Austrian state wants to force meat-consuming Jews and Muslims to register, drawing Nazi comparisons
July 19 at 6:54 AM Email the author
A participant wears a kippah during a âwear a kippahâ gathering to protest anti-Semitism in front of the Jewish Community House on April 25, 2018 in Berlin. (Photo by Carsten Koall/Getty Images)
BERLIN â" Nazi comparisons have become such frequent occurrences almost anywhere in the world that they rarely draw attention these days. But in Adolf Hitler's birth country, Austria, they usually still strike a nerve whenever they come up.
They certainly did so this week, after Jewish organizations criticized the far-right Freedom Party of Austria (FPÃ), the ruling coalition party in the state of Lower Austria, over pursuing a proposal that would require Jews to register with the government if they seek to purchase kosher meat. The same rules would apply to Muslims.
âThis constitutes an attack on Jewish and Muslim life,â the Berlin-based American Jewish Committee wrote in a response. âSoon with a star on the chest?â the Jewish advocacy group asked, referring to the Star of David badges that Jews were forced to wear during parts of the Nazi era. Striking a similar tone, Vienna's âIsraeli Cultural Communityâ association branded the law proposal an âAryan paragraph.â
Austria's FPÃ has had a number of Nazi scandals in recent years and has been accused of stirring anti-Semitic sentiments, but this time the right-wing populists consider themselves to be treated unfairly by their critics. âThis law proposal dates back to 2017, when it was drafted by the Social Democrat during his last days in office,â Alexander Murlasits, an FPÃ spokesman, told The Washington Post o n Thursday.
âAll we're doing now is to follow the rules. This is absolutely not about religion â" it's about animal protection,â said Murlasits.
The party's critics won't buy that defense, though. Since joining the Austrian right-wing government coalition last year, FPÃ officials may have refrained from openly embracing some of the anti-Semitic rhetoric that the party has been accused of employing in the past. But for years, its top members paid for advertisements in a right-wing extremist magazine that is openly hostile to Jews, according to a study by several research institutes and a human rights organization. The study, published earlier this year, found support for anti-Semitic hate speech among at least some FPÃ members.
The FPÃ's coalition partner, the conservative Austrian People's Party (ÃVP), has struggled at times to overcome its hesitations to team up with a party so controversial that Israeli officials refuse t o communicate with it. During this week's debate over the Lower Austrian law proposal, ÃVP officials refused to back their far-right allies. Meanwhile, the Social Democrats who were voted out of office last year are denying the FPÃ's accusations that they are behind the legislation and say that the law proposal was never meant to apply to consumers, but to butchers slaughtering kosher or halal meat.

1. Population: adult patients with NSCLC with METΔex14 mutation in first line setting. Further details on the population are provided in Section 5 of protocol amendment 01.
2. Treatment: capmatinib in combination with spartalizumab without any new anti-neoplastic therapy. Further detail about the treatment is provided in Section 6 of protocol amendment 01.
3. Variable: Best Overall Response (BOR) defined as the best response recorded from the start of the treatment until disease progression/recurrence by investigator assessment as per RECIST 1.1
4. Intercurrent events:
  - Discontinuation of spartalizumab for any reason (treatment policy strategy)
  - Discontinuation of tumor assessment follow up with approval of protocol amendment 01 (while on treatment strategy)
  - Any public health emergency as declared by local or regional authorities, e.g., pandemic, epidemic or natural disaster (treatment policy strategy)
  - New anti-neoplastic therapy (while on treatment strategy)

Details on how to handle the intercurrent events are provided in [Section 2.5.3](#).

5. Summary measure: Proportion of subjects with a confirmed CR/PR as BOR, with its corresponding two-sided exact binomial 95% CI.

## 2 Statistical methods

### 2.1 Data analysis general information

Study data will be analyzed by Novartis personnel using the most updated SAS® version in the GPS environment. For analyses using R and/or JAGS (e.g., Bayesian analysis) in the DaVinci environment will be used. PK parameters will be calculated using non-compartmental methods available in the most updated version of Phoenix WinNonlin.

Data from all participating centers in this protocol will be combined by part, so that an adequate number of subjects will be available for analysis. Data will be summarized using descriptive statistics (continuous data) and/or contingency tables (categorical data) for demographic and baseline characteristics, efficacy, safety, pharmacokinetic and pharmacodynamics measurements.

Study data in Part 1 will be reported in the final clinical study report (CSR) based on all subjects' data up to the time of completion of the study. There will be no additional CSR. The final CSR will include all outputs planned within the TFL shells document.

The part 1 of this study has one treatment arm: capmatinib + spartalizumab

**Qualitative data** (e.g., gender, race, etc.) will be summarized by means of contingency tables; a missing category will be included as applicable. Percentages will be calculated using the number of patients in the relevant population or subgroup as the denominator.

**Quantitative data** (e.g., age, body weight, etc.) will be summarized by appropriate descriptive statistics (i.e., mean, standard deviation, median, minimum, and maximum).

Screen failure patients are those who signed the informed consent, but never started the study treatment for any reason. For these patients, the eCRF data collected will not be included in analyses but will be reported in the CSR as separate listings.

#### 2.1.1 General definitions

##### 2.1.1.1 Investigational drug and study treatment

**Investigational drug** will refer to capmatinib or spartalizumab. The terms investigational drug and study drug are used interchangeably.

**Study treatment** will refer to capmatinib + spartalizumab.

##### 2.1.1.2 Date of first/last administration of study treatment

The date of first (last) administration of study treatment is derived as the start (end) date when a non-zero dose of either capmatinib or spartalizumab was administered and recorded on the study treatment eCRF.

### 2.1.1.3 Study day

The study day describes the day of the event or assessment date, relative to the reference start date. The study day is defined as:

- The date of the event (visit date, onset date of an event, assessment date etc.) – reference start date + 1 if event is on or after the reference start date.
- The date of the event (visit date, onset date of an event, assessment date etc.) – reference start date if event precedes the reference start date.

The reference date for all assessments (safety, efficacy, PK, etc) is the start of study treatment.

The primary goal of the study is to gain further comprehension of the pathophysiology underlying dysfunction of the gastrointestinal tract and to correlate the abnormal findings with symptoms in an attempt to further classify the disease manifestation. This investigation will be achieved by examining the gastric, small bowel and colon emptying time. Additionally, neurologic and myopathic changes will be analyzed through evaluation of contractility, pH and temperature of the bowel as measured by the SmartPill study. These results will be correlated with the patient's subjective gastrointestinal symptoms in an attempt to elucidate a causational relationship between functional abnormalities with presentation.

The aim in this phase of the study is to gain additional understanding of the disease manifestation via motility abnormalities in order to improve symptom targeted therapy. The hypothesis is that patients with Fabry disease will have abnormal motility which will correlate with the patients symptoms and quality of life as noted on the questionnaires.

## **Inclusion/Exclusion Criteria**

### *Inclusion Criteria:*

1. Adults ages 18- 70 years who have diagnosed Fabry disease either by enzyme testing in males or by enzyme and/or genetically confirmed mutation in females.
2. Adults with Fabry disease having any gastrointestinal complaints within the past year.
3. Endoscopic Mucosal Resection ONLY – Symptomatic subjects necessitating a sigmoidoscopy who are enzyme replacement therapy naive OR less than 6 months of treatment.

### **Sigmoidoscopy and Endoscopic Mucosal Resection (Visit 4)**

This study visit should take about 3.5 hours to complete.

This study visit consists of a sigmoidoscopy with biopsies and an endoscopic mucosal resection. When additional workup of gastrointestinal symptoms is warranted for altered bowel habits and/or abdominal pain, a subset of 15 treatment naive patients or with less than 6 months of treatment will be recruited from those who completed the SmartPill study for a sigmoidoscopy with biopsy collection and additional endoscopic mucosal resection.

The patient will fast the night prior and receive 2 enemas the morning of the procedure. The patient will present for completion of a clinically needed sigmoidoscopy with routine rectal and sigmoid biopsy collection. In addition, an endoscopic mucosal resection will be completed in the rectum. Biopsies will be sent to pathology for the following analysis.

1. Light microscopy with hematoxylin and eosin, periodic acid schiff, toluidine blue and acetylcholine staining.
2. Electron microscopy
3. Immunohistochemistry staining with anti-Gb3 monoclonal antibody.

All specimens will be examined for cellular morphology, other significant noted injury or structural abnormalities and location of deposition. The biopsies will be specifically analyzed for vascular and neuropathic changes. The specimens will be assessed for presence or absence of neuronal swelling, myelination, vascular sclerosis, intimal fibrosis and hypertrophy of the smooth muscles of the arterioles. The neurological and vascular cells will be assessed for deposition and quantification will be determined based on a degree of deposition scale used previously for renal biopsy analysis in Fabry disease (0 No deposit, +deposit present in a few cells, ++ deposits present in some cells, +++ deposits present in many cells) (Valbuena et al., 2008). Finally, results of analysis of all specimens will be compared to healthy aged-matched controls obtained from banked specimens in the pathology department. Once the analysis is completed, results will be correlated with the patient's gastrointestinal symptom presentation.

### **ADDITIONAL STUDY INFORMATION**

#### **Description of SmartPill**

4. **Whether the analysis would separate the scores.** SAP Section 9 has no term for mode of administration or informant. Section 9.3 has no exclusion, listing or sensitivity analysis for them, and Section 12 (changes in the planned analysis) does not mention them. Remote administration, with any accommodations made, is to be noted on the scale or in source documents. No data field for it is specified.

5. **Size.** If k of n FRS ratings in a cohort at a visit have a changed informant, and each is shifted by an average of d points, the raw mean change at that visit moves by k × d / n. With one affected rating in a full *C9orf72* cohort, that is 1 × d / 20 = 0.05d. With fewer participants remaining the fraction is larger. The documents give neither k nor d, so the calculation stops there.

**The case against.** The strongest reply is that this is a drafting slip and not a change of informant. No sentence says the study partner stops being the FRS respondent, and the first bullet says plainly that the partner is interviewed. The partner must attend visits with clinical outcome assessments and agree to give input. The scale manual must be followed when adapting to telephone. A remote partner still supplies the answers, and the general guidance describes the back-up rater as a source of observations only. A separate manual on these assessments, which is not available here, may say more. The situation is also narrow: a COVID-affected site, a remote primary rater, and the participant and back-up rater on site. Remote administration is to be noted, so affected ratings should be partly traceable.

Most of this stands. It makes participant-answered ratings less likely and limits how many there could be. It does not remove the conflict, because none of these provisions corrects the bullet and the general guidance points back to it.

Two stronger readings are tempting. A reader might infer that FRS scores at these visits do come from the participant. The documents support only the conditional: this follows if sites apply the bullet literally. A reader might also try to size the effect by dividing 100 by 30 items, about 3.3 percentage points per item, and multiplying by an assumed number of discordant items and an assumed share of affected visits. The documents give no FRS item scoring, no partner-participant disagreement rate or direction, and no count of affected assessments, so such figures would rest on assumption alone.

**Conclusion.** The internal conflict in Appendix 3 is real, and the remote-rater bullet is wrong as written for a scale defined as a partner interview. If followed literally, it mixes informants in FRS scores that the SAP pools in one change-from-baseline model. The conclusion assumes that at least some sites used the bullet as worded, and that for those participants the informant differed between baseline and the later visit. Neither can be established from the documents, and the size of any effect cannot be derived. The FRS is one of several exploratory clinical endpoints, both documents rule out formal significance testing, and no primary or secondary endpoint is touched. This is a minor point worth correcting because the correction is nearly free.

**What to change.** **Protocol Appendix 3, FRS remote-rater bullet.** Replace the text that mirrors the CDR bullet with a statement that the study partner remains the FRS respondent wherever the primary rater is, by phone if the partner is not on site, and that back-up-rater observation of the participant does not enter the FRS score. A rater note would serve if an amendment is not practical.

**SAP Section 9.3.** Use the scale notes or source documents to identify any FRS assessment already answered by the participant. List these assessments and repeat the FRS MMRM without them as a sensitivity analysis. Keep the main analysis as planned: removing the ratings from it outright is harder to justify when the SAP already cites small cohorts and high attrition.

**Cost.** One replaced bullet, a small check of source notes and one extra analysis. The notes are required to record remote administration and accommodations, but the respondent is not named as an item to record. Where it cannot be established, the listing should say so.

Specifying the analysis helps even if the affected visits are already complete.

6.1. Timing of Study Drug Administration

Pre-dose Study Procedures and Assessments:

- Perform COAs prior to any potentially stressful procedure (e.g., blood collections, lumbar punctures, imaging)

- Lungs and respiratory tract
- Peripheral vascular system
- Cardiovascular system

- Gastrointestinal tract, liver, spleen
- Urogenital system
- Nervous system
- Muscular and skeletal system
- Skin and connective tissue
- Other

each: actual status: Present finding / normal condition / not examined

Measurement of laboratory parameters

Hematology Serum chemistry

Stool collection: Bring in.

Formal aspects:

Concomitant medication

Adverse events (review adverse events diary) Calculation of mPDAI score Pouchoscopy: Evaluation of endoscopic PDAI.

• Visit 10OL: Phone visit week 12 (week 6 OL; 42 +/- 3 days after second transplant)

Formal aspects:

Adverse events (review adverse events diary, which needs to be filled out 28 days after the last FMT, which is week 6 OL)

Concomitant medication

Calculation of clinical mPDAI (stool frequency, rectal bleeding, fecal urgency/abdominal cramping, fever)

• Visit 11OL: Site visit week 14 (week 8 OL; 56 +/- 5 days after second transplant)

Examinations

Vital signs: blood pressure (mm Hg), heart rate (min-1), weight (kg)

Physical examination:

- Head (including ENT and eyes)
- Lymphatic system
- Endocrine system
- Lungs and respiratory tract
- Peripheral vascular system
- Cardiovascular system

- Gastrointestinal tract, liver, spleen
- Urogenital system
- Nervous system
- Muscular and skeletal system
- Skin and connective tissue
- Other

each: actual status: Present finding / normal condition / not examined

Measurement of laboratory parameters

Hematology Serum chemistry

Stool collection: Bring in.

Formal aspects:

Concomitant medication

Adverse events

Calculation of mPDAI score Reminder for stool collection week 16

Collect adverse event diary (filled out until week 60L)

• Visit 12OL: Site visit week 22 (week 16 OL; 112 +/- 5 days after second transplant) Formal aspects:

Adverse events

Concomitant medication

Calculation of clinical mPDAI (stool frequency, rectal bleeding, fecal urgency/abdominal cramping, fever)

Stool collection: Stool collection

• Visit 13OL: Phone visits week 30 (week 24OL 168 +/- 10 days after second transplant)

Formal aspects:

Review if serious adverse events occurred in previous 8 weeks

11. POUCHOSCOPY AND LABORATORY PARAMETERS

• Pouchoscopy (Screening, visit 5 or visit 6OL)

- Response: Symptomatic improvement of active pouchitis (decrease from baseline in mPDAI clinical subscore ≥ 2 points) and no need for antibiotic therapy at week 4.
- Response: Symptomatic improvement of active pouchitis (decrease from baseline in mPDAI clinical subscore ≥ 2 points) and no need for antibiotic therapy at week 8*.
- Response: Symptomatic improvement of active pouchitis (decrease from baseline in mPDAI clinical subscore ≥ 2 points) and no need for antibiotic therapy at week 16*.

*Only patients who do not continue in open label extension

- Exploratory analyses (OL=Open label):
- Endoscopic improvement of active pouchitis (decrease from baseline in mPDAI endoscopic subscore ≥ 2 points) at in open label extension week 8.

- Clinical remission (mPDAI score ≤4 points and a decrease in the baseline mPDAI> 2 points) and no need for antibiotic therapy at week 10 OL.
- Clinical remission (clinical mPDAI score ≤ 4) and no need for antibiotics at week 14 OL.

While both meats are produced without pre-stunning, kosher and halal techniques are in fact meant to reduce the suffering of animals, Jewish and Muslim advocates say. Critics have doubted that halal and kosher slaughter is indeed less painful than the more widely used procedures.
In a letter sent to a Jewish community organization in Austria, Lower Austria FPÃ cabinet minister Gottfried WaldhÃ¤usl indicated that he shared the animal rights concerns but would not seek a general ban on kosher and halal meat. Freedom of religion is âof course something that shou ld never be questioned,â he wrote.
Jews and Muslims would still be allowed to purchase kosher and halal food, but only if they can prove that they live in Lower Austria and are observant members of their religious communities. Sales would be restricted to a certain amount of meat per week. Effectively, this means that restaurants would no longer be able to offer halal or kosher options, either.
A spokeswoman for the Islamic Religious Community in Austria (IGGÃ), an organization that defends the religious interests of Austrian Muslims, shared the criticism from Jewish associations this week, saying that it was bringing back "memories of one of the darkest chapters in recent history.â
The proposal, she told Austrian media outlets, âwas in reality meant against us, given that the FPÃ has long stirred tensions against Muslims and divided the country.â
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